>Value proposition. Most organizations don't use the deliberate processes required to transform a product's technical features into benefits and value for the customer or to understand how their new product provides differentiated value over competitors. You need specific processes, tools and direct interaction with real people in your target audiences in order to deploy the right activities and communicate how your product meets customers' needs.
>Campaign development. There is no single best approach to reach customers and generate demand. Developing integrated campaigns that employ a number of communications media and that reach deep into an organization greatly increases your likelihood for success.
>Training and operations. Once you communicate these benefits to your prospects and customers, how will customers move through the sales process? Successful launches incorporate opportunity management processes far beyond the typical launch (handing off some brochures to the field reps with a charge of "go get 'em"). The biggest waste of marketing dollars is to generate inquiries without having appropriately prepared resources to do a follow up.
Typically, organizations launch a product with some unrelated public relations activities and tradeshow participation. However, effective demand generation requires intensive integrated campaigns, specified by the needs of each target audience. Demand-generation campaigns must incorporate messages, offers, timing and media selections specified by the customer and which optimize each campaign element. Taking the length of the sales cycle into consideration, demand-generation campaigns must be timed to create the volume of leads needed to achieve revenue objectives.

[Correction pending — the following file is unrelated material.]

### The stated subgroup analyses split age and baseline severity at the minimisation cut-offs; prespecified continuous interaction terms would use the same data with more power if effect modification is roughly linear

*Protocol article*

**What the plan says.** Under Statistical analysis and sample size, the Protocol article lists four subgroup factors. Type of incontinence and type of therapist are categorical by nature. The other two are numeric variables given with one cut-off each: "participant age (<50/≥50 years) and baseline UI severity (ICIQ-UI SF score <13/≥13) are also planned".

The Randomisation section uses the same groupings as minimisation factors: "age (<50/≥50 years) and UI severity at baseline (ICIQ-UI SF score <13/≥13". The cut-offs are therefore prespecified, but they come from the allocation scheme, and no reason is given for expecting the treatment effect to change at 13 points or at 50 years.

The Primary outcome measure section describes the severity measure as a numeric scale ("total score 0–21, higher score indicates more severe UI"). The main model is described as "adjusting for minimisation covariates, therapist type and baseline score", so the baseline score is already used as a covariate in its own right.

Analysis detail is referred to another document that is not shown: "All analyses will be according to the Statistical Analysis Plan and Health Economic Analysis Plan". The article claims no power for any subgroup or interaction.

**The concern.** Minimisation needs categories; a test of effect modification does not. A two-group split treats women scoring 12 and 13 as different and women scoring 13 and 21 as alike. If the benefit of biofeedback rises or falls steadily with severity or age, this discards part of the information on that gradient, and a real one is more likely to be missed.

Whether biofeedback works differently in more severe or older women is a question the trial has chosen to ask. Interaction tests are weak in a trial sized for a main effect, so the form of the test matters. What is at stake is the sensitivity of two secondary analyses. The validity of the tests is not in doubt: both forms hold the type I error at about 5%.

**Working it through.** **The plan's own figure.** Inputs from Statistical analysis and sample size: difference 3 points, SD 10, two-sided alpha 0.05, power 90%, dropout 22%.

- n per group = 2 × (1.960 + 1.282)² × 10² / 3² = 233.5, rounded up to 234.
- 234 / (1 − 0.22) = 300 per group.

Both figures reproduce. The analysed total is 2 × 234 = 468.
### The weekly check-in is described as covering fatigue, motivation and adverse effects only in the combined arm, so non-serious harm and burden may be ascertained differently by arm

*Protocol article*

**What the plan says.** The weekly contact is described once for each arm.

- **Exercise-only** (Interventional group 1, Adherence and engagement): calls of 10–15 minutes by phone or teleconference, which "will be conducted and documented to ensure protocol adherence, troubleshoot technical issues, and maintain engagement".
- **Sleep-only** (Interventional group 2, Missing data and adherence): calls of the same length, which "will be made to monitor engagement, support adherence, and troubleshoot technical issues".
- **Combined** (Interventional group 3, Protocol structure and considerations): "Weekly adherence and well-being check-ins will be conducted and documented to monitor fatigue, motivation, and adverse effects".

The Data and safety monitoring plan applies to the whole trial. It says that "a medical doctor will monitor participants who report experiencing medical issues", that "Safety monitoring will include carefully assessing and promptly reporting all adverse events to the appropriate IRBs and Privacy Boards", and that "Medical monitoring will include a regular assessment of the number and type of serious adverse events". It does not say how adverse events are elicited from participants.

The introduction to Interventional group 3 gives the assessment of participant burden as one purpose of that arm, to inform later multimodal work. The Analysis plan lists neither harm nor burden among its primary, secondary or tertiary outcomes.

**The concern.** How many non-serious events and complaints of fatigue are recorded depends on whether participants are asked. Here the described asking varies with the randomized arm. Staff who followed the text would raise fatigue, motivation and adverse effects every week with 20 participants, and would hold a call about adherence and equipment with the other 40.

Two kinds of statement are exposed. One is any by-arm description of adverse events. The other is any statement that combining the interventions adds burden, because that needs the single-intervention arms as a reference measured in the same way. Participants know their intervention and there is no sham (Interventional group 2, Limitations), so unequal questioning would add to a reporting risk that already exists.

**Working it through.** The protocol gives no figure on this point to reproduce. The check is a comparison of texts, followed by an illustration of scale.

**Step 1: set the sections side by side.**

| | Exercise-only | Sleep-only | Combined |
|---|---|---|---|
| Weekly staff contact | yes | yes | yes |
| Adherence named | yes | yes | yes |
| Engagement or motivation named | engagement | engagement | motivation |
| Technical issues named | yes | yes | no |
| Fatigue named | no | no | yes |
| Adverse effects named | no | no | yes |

Measure, Learn, Improve
If you can't measure results until six to nine months into your launch, or once you realize that sales are not meeting projections, it's already too late to make changes that will impact that year's revenue. Therefore, you must develop measurements that serve as an early warning device. Using your sales funnel as your measurement system is the simplest and most effective way to understand your results while there is still time to do something about it.
By building a sales funnel and estimating your response and conversion ratios, you can tell early on if you will meet your revenue objectives. If you're not generating enough inquiries and qualified leads, you're not on track to meet your revenue projections and you can adjust your launch activities accordingly.
Assuming tight execution on these four critical success factors, there is a high potential for creating compelling launch results. A successful new product launch in today's environment takes careful preparation, the right tools and processes, and a commitment to both the short and long-term challenges of reaching your goals. Yet sadly, most product launch activities are treated as not much more than an advertising, PR and literature blitz, whereby resources are wasted and sales opportunities lost.
Jeff Pelzel is senior program manager and Anne Quimby Mathias is director of marketing communications for Hunter Business Group, LLC. They developed a new product launch tool that increased the velocity of bringing products to market, increasing the likelihood of success. They can be reached at (414) 203-8060, or via e-mail at firstname.lastname@example.org or email@example.com.